Counsel for the Defense
The Sixth Amendment to the United States Constitution guarantees a poor person accused of a crime the right to a lawyer. But as we see in this class session, that guarantee is not always upheld. For many years, only those who could afford to pay for lawyers were represented in the cases against them. The Supreme Court recognized a right to counsel in capital cases in 1932, and in cases prosecuted in the federal courts in 1938. But it was not until 1963, in the case of Gideon v. Wainwright, that the Supreme Court held that the states were required to provide lawyers in felony cases for those who could not afford them. Yet in practice many defendants receive extremely poor legal representation. Here we take up the question of what kind of a lawyer one is entitled to. We look at the right to “effective” assistance of counsel, the need for expert assistance, and the burdens that face defendants trying to prove that the lawyers assigned to represent them were incompetent and ineffective. We also examine the right of defendants to lawyers after they have been convicted. The class includes interviews two people who have been involved with reforming the public defender system in New Orleans. Derwyn Bunton, the Chief District Defender for Orleans Parish, discusses some of the challenges public defenders face in providing representation, especially in capital cases, due to limited funding. Stephen Singer, who was involved in a major restructuring of public defense in New Orleans after Hurricane Katrina, discusses efforts to improve representation and the resistance to it by some judges.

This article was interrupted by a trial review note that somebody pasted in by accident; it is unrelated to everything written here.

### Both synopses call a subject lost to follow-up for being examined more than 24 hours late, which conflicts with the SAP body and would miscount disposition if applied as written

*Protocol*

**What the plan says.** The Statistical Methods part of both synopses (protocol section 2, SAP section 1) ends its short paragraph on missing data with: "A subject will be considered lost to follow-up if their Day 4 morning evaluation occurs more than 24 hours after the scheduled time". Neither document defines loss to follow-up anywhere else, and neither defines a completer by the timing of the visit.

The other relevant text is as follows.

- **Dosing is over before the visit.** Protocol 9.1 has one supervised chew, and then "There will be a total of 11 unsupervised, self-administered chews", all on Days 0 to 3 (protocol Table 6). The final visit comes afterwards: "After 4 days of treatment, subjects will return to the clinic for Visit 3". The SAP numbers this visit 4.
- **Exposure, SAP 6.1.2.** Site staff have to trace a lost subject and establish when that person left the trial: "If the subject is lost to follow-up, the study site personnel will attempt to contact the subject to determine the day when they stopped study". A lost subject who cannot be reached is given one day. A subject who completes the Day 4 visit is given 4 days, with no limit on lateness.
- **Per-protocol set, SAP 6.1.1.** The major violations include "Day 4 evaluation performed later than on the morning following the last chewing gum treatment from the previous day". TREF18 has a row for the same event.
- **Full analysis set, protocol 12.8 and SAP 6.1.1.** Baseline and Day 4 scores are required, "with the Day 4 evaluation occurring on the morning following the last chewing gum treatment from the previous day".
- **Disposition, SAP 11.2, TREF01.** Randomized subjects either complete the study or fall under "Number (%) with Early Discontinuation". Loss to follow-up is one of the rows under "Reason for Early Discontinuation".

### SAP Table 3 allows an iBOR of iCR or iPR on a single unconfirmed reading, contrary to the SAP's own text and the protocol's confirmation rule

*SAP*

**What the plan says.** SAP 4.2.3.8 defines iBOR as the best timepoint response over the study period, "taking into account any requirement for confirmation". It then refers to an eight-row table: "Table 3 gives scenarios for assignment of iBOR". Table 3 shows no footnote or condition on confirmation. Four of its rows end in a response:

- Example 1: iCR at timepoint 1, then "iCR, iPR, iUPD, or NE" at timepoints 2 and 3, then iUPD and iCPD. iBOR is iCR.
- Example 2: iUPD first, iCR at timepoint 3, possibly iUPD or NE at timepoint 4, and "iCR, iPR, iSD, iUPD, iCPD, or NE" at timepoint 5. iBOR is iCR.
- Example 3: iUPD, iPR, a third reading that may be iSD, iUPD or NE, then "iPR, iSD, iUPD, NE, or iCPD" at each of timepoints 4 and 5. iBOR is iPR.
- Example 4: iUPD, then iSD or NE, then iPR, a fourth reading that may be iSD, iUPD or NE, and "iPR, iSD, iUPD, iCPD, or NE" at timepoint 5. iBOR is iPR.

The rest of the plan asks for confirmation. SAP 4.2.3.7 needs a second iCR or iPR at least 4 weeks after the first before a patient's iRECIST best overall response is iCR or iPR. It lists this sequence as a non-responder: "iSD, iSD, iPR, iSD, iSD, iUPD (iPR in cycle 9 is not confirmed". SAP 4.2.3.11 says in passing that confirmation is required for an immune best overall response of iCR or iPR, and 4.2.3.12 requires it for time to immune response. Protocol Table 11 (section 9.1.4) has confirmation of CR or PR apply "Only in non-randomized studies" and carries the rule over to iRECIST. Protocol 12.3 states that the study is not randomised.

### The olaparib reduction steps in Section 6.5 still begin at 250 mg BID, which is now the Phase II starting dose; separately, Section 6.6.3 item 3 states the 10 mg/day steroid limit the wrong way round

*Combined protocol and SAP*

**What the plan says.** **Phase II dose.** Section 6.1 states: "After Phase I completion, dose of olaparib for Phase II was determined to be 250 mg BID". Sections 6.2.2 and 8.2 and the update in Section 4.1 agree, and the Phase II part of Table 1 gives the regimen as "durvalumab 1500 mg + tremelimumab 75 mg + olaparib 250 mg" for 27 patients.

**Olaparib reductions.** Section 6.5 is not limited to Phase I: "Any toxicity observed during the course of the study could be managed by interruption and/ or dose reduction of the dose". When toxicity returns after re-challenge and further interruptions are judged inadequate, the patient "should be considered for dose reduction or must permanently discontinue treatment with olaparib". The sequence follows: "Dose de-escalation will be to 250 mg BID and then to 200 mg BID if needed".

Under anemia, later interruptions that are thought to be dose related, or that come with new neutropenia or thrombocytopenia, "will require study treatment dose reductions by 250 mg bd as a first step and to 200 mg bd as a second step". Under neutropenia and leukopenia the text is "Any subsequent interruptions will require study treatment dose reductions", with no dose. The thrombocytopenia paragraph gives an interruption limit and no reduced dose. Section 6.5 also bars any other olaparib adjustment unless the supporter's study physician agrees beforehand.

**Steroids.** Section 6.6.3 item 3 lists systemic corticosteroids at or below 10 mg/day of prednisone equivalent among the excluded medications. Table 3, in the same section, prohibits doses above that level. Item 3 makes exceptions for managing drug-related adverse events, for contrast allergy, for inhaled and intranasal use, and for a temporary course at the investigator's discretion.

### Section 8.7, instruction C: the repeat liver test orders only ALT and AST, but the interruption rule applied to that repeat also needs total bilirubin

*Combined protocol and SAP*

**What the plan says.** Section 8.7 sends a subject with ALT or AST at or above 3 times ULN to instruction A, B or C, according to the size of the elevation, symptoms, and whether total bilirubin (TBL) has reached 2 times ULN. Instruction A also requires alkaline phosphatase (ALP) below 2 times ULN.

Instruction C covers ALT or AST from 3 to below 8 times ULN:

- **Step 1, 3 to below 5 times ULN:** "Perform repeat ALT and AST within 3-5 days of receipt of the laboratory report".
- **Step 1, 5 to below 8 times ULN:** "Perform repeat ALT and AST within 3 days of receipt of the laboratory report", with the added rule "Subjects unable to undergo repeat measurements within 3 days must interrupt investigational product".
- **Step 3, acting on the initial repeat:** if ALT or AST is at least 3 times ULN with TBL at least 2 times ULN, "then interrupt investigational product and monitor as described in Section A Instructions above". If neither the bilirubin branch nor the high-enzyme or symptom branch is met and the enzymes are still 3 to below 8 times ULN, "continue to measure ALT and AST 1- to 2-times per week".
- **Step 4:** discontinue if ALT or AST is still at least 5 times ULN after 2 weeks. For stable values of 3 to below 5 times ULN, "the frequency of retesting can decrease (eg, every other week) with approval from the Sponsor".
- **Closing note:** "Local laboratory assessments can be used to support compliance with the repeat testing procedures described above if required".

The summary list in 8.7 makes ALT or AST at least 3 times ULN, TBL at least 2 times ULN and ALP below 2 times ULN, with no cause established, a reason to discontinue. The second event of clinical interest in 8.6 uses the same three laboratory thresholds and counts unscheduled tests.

The Sixth Amendment, Equal Protection and Due Process (s7a)
This session examines the right of an accused to a transcript based on the equal protection and due process clauses of the Fourteenth Amendment and the right to counsel guaranteed by the Sixth Amendment. It examines the Supreme Court’s landmark decision on the right to counsel in Gideon v.Wainwright and the different approaches the federal, state and local governments have taken to implementing the right to counsel.
Tagged under: Yale,Capital Punishment,Stephen Bright,Death Penalty,Race,Poverty,Disadvantage,racial disparities,injustice,Sixth Amendment To The United States Constitution (Constitutional Amendment)
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